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Bulgaria is growing in popularity as an expat destination thanks to its low cost of living, scenic countryside and proximity to the rest of Europe. While the country is known to have exceptionally well-trained medical professionals, its facilities often suffer from poor standards due to a lack of infrastructure and funding.
There are a large number of private practices, however, with many practitioners drawn to the more lucrative opportunities in the private sector. For those working in Bulgaria, including foreign residents, payments towards the country’s national health insurance fund are compulsory.
Medical staff in the larger cities will most likely speak English, but expats living in rural Bulgaria may have trouble finding medical assistance in their language.
Bulgaria’s public healthcare has limitations that expats may need to adjust to, such as poor facilities, understaffing and a simple lack of funding. Most expats tend to opt for the more efficient, reliable and progressive private centres.
EU and EEA residents will be pleased to know that their European Health Insurance Card is valid in Bulgaria, meaning holders are entitled to free medical treatment at public hospitals which have a contract with the Bulgarian national health insurance fund. A digital card which stores your information is available in the form of a mobile app.
Expats must make compulsory contributions towards Bulgaria’s public healthcare system in order to use it. To make these contributions, expats must register with the National Health Insurance Fund, choosing both a GP and a dentist.
As is often the case, private healthcare in Bulgaria is far more advanced and well-equipped than its public sector equivalent. Relatively cheap when compared to many surrounding Western nations, Bulgaria has grown as a destination for medical tourism involving cosmetic and dental procedures. Most doctors at private institutions are also bilingual, so communicating in English should not be a problem.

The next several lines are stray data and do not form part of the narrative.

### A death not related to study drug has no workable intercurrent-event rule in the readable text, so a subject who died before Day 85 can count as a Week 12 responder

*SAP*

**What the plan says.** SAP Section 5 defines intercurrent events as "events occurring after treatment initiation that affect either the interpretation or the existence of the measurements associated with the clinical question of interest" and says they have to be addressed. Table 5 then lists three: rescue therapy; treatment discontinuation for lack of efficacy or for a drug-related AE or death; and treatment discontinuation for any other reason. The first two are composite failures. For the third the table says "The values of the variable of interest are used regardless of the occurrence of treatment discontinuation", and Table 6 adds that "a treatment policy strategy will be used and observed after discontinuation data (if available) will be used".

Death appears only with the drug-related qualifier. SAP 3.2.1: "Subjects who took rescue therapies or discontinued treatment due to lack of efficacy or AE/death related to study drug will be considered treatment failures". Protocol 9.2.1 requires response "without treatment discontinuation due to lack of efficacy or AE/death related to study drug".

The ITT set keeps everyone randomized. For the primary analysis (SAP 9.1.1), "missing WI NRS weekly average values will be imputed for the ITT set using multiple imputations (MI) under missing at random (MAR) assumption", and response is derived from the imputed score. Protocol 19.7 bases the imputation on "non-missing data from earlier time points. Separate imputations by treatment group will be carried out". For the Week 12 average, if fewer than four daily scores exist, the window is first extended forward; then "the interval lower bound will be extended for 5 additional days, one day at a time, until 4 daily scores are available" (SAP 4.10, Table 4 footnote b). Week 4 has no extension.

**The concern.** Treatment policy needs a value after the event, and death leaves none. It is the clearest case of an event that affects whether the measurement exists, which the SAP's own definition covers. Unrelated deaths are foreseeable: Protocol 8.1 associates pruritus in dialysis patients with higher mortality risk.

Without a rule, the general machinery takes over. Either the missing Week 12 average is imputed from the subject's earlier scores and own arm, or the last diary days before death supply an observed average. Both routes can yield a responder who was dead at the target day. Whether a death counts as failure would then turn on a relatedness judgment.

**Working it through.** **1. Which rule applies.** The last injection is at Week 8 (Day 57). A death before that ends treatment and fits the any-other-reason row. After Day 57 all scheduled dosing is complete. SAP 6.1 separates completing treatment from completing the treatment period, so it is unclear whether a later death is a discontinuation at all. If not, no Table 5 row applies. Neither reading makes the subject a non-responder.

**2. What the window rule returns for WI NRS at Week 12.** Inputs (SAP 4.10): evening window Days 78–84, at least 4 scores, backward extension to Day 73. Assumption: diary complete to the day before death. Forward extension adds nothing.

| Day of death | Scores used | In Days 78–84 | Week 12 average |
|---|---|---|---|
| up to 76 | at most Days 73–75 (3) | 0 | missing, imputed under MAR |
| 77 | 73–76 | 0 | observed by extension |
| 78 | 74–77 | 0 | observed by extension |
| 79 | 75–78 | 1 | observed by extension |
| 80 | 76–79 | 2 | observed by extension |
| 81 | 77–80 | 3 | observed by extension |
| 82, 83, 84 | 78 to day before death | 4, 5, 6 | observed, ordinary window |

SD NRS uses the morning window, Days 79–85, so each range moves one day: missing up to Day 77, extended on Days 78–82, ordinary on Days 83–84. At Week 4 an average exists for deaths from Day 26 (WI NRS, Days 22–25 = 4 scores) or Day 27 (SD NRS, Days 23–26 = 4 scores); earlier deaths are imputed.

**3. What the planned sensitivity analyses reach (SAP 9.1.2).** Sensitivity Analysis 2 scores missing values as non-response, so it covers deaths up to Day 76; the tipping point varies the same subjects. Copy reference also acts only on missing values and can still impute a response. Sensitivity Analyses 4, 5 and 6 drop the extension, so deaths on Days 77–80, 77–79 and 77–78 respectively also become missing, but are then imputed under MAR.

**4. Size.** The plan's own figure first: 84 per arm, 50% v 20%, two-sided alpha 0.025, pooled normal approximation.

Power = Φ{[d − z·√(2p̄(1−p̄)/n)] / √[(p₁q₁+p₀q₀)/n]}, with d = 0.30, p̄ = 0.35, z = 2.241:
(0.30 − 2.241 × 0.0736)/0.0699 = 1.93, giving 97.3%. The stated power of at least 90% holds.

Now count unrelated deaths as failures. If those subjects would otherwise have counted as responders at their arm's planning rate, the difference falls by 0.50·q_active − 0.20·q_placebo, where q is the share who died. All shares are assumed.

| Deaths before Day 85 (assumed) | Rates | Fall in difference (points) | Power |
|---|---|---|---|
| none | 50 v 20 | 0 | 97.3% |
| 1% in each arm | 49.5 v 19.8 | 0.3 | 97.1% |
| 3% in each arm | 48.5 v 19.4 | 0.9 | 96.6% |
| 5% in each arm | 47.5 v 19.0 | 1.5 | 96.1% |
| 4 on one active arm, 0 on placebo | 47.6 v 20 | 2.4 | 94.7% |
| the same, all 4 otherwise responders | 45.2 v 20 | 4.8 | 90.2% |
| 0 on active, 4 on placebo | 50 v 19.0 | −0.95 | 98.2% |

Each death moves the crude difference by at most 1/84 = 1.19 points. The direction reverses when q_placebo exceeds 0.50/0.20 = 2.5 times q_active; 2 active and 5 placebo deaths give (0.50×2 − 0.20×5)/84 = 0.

Private healthcare costs can be exorbitant, and it is recommended that expats planning to use this system purchase comprehensive international health insurance for their time in the country.
Pharmacies and medication
Pharmacies in Bulgaria are regulated and run by qualified pharmacists. If looking to continue a prescription in Bulgaria, it is advisable that expats obtain medical certificates from their GPs back home.
Regulations for medical prescriptions can be a little more flexible in Bulgaria than in an expats home country. It is worth taking note of the generic names for any chronic or prescription medication, as brand names tend to vary from country to country.
Emergency services and important numbers
Bulgaria is currently undertaking projects to modernise its emergency services and hospital facilities. State-run hospitals normally have dedicated emergency wards, while in the capital city of Sofia, the University Hospital Tsaritsa Yoanna and University Hospital St Anna both operate dedicated emergency wings.
Emergency response times in Bulgaria are still improving. Expats with potential language barriers and difficulty with the Cyrillic alphabet might find communication difficult during emergencies.
112 is the general European emergency number, which has operators who can assist with ambulance services or directions to the nearest hospital in case of emergency.